Mom Has Alzheimer’s, what now?

POSTED ON: July 2, 2021
CATEGORY: Elder Law, Estate Planning, Government Benefits, power of attorney
alzheimer's
If a person close to you has been diagnosed with Alzheimer’s disease, it may be time to address some serious financial questions.

Because of the debilitating impact of Alzheimer’s and related forms of dementia on a senior’s ability to make sound financial decisions, the sooner you can get financial matters in order the better, says Jerry Taylor of Jerry Taylor Law in Fairhope, Alabama.

Here are four important steps to take:

  1. Watch for signs of unusual financial activity. Discrepancies with money can frequently be a signal of alzheimer’s. Red flags may include difficulty paying a proper amount for an item, leaving bills unpaid, or making odd purchases.
  2. Name a power of attorney. Many people are hesitant to give control of their personal finances to another. However, it’s important to have an honest discussion with your family member and discuss looking out for their interests. Identify a person who can be trusted to manage day-to-day money matters, if necessary. This person should be designated as financial power-of-attorney, with the authority to sign checks, pay bills and monitor the senior’s finances.
  3. Prepare proper documentation. A senior must be deemed competent to complete or update estate planning documents. It is important to be certain that the named beneficiaries are up-to-date.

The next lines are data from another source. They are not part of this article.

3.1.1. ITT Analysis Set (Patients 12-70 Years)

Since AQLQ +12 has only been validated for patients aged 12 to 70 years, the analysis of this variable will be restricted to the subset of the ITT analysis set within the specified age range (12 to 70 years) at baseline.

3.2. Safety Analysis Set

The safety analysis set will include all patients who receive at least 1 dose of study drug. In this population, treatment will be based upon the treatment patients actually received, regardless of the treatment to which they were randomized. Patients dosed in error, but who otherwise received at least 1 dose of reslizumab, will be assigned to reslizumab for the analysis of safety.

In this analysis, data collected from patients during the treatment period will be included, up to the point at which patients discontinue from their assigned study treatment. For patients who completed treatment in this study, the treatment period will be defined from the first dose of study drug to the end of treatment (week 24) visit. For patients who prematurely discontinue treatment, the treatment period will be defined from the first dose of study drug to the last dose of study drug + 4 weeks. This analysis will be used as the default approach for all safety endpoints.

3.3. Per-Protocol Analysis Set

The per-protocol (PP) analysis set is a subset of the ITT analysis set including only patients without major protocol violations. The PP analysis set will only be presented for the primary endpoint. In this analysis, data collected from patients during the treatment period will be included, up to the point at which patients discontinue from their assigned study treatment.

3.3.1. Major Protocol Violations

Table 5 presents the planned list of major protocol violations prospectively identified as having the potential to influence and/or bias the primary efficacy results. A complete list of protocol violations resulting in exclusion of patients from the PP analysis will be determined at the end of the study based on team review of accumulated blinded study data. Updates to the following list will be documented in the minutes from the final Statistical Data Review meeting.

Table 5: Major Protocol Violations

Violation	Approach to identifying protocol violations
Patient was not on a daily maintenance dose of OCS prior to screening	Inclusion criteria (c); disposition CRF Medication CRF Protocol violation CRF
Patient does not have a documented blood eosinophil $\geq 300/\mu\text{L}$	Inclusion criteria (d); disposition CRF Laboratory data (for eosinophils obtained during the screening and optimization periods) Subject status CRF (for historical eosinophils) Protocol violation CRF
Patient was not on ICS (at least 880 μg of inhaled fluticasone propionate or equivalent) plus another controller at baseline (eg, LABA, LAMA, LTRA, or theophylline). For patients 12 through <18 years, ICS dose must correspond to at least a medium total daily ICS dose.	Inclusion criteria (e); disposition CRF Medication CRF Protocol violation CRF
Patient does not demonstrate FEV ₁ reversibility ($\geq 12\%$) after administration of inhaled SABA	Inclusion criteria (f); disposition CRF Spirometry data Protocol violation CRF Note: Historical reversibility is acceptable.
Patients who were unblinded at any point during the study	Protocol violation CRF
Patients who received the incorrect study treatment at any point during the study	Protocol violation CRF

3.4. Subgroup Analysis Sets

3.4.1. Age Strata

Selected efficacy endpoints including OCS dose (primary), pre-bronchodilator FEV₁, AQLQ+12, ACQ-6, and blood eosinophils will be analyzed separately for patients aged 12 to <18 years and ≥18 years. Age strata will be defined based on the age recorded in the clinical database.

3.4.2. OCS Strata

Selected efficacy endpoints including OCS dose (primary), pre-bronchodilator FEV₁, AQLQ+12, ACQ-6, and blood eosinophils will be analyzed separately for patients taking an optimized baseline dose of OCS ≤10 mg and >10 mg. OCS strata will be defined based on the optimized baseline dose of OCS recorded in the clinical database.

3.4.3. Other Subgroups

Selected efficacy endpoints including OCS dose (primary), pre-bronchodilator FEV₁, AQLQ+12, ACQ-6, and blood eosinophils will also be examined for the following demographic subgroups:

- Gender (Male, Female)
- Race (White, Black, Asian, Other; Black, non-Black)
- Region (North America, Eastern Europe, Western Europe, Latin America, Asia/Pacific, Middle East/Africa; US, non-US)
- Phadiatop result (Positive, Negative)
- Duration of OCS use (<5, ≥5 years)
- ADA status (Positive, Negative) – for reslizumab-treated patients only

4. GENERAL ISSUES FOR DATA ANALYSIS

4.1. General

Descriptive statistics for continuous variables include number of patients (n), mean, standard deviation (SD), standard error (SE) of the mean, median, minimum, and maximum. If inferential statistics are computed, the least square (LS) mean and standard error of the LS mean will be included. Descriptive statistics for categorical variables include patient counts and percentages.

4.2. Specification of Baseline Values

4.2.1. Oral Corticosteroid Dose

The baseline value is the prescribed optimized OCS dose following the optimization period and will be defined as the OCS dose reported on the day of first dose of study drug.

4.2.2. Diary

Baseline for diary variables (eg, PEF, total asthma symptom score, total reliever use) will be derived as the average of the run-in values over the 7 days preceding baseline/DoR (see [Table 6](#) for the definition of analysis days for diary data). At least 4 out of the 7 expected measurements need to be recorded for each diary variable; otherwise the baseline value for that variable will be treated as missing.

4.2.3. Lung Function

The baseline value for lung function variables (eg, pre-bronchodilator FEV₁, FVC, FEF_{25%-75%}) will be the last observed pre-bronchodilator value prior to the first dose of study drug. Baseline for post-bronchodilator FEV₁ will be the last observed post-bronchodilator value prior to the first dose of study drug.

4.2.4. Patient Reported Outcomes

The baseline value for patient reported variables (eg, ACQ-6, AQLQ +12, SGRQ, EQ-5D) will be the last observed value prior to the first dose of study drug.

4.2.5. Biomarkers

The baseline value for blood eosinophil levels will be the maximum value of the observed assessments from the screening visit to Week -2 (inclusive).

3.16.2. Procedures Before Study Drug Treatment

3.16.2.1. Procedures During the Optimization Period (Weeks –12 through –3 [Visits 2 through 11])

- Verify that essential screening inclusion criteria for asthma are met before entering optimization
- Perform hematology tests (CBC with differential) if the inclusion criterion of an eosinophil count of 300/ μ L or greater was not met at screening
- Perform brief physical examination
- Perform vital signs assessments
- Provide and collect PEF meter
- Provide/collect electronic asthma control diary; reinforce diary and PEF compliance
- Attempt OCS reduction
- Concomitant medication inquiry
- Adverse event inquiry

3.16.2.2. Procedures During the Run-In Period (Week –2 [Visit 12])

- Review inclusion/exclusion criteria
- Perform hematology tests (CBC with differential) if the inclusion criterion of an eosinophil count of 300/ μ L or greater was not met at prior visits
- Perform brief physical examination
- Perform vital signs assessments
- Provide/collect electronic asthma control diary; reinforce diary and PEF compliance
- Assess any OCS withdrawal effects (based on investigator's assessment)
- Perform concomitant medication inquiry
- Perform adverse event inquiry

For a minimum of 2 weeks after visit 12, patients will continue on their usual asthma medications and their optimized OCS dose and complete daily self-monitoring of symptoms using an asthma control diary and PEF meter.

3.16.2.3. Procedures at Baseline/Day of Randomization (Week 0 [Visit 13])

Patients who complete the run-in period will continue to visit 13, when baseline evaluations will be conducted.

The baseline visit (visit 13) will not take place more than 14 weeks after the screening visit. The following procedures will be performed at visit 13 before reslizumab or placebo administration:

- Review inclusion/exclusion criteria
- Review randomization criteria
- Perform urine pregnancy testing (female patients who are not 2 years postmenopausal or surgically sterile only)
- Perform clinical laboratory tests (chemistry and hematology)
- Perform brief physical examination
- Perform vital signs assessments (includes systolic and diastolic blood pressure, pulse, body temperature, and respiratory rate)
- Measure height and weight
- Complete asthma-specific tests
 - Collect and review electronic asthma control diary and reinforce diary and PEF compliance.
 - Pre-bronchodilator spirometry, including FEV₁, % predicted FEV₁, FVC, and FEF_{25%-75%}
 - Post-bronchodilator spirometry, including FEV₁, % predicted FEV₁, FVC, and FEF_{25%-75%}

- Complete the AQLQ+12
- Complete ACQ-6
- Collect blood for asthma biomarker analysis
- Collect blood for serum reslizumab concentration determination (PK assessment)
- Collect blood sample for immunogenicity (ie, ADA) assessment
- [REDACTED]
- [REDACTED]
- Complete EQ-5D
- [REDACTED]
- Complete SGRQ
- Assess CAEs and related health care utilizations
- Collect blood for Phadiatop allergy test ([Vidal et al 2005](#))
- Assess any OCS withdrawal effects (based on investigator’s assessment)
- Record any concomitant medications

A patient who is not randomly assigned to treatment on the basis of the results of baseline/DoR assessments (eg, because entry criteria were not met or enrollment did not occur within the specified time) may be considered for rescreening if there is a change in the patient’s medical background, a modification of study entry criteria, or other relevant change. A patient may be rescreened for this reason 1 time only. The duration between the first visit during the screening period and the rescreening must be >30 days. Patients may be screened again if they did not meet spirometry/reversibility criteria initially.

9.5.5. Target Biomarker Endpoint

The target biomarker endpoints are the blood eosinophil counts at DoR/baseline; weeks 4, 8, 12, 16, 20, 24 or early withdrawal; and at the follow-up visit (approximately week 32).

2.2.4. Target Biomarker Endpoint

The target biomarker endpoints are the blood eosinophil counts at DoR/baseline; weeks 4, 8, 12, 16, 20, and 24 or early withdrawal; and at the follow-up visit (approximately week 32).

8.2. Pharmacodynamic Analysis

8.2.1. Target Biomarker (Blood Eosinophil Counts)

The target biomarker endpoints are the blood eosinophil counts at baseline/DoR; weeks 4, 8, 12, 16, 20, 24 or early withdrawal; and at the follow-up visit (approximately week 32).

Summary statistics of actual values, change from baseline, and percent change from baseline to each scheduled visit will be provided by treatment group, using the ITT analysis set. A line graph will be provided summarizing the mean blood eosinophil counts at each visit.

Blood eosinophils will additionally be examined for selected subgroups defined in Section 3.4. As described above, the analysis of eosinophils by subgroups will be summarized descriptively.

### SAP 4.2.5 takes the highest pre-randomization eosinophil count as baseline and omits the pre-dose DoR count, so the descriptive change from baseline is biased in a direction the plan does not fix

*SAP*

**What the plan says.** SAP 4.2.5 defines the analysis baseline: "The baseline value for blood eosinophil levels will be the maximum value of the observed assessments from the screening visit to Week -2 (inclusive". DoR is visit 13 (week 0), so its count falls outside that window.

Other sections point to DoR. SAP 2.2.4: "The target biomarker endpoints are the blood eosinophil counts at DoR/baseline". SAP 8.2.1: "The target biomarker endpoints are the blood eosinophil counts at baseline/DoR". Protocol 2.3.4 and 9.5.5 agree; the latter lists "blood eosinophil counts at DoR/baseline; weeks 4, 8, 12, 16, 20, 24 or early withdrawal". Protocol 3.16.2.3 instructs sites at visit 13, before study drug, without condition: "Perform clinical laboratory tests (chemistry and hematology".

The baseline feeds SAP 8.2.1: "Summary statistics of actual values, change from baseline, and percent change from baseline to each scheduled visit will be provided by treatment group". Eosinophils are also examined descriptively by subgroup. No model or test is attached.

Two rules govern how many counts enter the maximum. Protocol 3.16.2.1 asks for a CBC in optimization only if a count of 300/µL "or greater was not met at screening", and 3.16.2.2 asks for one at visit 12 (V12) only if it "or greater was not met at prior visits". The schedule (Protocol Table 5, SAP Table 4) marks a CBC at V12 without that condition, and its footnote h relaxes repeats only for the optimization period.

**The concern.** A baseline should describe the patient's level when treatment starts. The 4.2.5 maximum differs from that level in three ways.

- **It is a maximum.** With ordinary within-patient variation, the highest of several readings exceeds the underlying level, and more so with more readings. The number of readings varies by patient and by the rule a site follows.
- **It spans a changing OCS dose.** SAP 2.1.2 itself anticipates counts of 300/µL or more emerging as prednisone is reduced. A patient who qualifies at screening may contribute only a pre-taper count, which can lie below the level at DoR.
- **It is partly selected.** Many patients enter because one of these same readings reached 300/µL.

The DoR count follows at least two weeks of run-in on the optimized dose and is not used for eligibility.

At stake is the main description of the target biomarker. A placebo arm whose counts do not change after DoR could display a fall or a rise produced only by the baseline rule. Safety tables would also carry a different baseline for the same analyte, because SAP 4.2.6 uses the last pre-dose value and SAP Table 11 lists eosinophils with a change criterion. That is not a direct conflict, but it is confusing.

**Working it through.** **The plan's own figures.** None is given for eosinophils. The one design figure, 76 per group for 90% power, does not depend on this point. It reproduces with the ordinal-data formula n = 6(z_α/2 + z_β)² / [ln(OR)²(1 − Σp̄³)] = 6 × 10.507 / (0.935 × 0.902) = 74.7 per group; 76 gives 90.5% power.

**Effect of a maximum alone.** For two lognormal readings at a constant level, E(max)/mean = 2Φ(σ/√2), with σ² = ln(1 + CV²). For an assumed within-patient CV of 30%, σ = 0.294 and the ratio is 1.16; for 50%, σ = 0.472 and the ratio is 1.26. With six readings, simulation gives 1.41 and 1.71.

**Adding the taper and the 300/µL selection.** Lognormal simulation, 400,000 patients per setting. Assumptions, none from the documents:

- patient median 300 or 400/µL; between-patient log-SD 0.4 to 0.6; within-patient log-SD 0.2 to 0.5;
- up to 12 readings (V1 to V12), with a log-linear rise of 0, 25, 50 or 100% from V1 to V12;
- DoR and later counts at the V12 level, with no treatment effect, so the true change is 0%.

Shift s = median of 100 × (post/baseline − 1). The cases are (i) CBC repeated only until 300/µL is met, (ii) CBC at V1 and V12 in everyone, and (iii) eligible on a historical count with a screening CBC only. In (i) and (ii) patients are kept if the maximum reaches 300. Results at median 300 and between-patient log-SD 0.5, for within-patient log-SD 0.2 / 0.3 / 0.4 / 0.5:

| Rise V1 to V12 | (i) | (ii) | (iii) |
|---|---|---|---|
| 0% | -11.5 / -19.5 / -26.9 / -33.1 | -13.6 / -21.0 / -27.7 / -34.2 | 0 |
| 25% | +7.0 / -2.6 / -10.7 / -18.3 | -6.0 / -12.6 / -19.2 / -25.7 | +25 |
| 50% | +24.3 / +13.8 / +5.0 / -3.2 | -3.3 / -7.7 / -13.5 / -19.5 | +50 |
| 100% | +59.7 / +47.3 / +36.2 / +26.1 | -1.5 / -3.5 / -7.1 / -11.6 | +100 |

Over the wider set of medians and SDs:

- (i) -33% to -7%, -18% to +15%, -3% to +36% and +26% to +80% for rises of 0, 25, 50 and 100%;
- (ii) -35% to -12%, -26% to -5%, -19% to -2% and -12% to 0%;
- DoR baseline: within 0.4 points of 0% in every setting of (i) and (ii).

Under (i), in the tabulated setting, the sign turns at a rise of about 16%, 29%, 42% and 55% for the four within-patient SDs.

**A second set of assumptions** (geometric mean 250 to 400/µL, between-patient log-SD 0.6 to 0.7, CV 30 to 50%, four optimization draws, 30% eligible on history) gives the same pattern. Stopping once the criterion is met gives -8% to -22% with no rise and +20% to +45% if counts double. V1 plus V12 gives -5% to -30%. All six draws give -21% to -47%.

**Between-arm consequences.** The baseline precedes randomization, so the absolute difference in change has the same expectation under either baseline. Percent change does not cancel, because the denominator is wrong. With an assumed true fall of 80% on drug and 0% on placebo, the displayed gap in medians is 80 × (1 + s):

4. Examine care expense and how it will be covered. Create a strategy for how the senior with alzheimer’s will be cared for, if their cognitive abilities deteriorate over time. Make decisions about whether specialized care will be needed (either in the home or in a nursing or assisted living facility). Long-term care insurance should also be considered to help with costs. Speak to an elder law attorney about trusts that can be established to provide for care for the disabled individual, while still protecting the family’s assets.

Delaying for too long to address financial issues after an Alzheimer’s diagnosis can make an already stressful and emotional time even worse.

Take action to address the situation, as soon as you are aware that it could be a problem. Even creating a plan for addressing these issues before a form of dementia is firmly diagnosed makes sense.

See Jerry Taylor of Jerry Taylor Law for guidance on how to manage these challenging times.

 

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